Curator Interview: Ewen Cameron
Ewen Cameron is the museum’s Curator of Botany, looking after a collection of over 330,000 different botanical specimens from the foliage of giant trees to the tiny algae that grow in stagnant ponds.
Ewen has been the curator for 15 years and has been involved in botanical research and conservation in northern New Zealand for nearly 30 years.
One of the world’s most primitive kind of plants, the liverwort, is thoroughly at home in New Zealand where roughly 10% of the world’s total species can be found hanging on in niches they have occupied since the time of the dinosaurs.
What did New Zealand’s flora look like in the Cretaceous?
Flowering plants were evolving quite rapidly right through the Cretaceous and though by the end of the Cretaceous some of the more advanced groups like the grasses and orchids had not yet appeared, many of the main families were quite advanced, such as the proteas (Proteaceae). Today in New Zealand we only have two proteas, rewarewa and toru, but the fossil record tells us we used to have at least 14 genera of this distinctive primitive woody family.
Are the proteas of Gondwanan origin?
Yes they are. They flourished on Gondwana for over 90 million years, reaching their heyday in the Eocene-Oligocene. Today there are some 1700 species, mainly in Australia (>1100 spp.) and South Africa, but they are also present in New Caledonia and South America.
In fact, New Zealand used to have Embothrium (Cilean firebush) now found only in the Andes. That’s one of the big differences between the present-day New Zealand flora and the ones of Australian and New Caledonian - the huge element of the proteas reduced to two relic species in New Zealand but still flourishing in Australia and New Caledonia.
Why are there so many in Australia and New Caledonia and so few here?
The Oligocene bottleneck, or near drowning, would have had something to do with it, followed by the cooler times in the Pliocene when many warm-adapted organisms like the proteas became extinct. If we want to know what the New Zealand forests looked like before the ice-ages we need to look at New Caledonia where they still prominently have proteas, she-oaks, wattles, eucalypts, araucarias and large-leaved beech, which once also flourished in New Zealand.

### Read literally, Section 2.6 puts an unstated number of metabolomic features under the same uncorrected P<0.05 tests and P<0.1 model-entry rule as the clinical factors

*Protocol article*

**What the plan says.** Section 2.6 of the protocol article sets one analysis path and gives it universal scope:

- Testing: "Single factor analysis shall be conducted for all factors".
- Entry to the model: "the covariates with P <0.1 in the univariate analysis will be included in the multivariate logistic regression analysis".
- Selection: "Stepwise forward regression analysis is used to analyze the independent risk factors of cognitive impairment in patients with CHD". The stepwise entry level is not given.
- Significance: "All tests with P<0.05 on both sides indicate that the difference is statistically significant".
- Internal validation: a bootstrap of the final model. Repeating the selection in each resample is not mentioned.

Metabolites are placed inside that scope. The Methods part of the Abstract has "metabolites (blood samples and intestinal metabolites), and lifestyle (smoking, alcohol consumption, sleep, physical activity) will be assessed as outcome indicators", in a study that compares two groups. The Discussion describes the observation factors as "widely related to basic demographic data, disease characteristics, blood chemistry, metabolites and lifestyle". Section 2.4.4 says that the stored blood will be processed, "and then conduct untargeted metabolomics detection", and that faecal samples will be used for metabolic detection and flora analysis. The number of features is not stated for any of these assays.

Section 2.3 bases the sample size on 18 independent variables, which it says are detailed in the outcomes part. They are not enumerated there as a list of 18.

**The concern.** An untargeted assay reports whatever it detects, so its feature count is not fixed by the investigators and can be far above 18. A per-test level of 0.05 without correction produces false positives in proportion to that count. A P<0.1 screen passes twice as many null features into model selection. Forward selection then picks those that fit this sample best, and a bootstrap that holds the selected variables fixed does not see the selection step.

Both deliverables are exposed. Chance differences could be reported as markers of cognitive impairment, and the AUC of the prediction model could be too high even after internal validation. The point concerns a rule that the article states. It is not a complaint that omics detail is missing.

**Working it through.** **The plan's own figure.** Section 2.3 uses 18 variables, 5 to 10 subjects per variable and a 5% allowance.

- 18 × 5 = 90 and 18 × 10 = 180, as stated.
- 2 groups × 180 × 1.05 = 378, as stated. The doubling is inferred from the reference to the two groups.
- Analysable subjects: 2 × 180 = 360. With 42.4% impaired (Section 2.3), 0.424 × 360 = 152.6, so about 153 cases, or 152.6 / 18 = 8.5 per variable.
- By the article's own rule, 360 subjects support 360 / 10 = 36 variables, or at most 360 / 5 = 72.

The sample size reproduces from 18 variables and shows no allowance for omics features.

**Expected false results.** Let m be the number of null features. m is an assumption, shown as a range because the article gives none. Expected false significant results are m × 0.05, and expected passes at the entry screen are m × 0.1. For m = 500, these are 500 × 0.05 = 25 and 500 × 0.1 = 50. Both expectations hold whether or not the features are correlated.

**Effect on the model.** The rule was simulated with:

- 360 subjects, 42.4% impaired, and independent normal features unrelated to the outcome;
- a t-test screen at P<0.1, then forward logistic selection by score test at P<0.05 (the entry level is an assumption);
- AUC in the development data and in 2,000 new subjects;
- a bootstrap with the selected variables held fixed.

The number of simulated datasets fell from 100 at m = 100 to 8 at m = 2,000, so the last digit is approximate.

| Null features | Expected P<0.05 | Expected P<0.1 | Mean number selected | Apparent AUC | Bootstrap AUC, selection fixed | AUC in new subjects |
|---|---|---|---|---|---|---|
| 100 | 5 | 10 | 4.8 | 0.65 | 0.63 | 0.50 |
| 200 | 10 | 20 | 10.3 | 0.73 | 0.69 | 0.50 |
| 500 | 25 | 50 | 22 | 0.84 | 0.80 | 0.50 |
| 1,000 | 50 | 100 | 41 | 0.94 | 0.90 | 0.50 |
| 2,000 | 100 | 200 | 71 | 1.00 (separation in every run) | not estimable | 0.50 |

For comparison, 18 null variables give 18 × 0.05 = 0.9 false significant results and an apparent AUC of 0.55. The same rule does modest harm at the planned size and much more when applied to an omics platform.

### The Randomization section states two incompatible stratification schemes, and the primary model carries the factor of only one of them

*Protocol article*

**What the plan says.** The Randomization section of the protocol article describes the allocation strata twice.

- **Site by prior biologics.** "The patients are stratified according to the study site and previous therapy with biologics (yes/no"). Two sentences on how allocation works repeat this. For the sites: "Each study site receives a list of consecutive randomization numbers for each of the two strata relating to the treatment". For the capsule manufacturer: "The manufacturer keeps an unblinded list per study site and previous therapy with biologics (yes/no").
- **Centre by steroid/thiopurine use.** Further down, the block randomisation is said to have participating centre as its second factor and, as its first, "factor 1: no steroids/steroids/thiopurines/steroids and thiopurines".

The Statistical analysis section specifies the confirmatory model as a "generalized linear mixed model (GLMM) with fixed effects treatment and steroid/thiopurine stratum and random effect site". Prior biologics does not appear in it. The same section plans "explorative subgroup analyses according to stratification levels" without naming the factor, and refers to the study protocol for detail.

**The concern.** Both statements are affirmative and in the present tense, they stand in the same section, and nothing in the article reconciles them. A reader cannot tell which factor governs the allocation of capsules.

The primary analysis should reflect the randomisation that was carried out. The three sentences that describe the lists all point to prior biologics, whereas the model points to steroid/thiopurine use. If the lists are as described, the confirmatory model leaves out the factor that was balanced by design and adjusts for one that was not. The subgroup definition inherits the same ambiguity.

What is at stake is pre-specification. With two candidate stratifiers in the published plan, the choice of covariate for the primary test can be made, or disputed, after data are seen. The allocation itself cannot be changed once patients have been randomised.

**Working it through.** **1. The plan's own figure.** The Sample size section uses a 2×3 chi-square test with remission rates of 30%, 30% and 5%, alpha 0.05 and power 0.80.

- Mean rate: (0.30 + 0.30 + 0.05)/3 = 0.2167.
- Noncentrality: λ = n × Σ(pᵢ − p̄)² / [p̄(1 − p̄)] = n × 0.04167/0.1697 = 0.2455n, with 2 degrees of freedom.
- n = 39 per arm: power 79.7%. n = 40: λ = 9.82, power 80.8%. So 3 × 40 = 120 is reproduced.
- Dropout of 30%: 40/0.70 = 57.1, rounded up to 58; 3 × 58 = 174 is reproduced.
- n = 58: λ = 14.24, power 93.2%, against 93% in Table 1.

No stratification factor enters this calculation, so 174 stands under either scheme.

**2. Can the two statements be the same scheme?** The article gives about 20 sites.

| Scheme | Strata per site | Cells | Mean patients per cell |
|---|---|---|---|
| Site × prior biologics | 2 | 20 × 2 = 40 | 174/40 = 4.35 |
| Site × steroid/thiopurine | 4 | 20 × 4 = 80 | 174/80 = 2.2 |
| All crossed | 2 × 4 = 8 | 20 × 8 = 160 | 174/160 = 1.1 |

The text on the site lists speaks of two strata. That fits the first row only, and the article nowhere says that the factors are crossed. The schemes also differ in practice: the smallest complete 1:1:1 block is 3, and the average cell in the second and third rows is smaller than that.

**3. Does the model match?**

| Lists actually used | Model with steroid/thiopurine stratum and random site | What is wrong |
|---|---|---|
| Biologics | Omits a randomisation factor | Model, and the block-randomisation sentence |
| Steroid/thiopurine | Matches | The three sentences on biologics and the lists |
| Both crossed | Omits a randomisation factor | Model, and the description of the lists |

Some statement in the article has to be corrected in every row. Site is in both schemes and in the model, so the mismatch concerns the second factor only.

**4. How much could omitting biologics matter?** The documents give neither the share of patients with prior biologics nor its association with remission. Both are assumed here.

At the beginning of the Cretaceous New Zealand was firmly attached to Gondwana and but by the end it had separated, hadn’t it?
Zealandia (which New Zealand was part of) did not just separate straight off in one go; we unzipped from around 80 million until 60 million years ago. During this unzipping there was a land bridge in the north and the date of that total separation is still questioned. This could explain why some fauna and flora could have still crossed maybe post-Cretaceous to Zealandia.
So New Zealand was much bigger at that time?
Yes, it was then part of Zealandia, the large land mass that New Zealand was part of, stretching from New Caledonia to the subantarctic islands. The undersea map in the Oceans gallery clearly shows the shallow continental shelf around New Zealand which represents the former limits of Zealandia.
How do we know what the flora was like then?
There are two types of data, the real data, which is the present geographical distributions, and the fossil record (macro and microfossils), and then the interpretive data and that’s from the DNA, both the constructed phylogenetic trees and the molecular clock, which is measured by an estimated mutation rate.
What have we got in terms of the plant fossil record?
Both micro- and macrofossils. Microfossils include pollen, spores, starch grains and phytoliths. We are very lucky in plants that most pollen is almost indestructible because it has an incredibly tough layer that you can boil in acid and it survives while everything else dissolves. The disadvantage of pollen is that for wind-pollinated plants it is mass produced and may blow for extremely long distances. Macrofossils (e.g. leaves, fruit, wood) on the other hand, are usually preserved close to the site where they grew.
Where would you find fossil pollen, inside rocks?
Yes, they can be extracted out of rocks, so that is a wonderful tool that has been well used for a long time. More modern pollen is extracted from peat bogs. And although pollen usually won’t provide species level differences it can usually can be identified at family level, and often down to generic level, when interpreted by experts in pollen morphology (palynologists). Palynologists can reconstruct vegetation patterns based on the pollen present and its abundance. It has been used for assisting in interpreting the arrival of Maori, as forest fires leave a carbon layer in the soil profile and directly above that carbon there is a thick layer of fern spores (bracken), being slowly displaced by the shrub and finally the tree species returning. It is estimated that pre-European Maori burnt nearly one-third of New Zealand forests.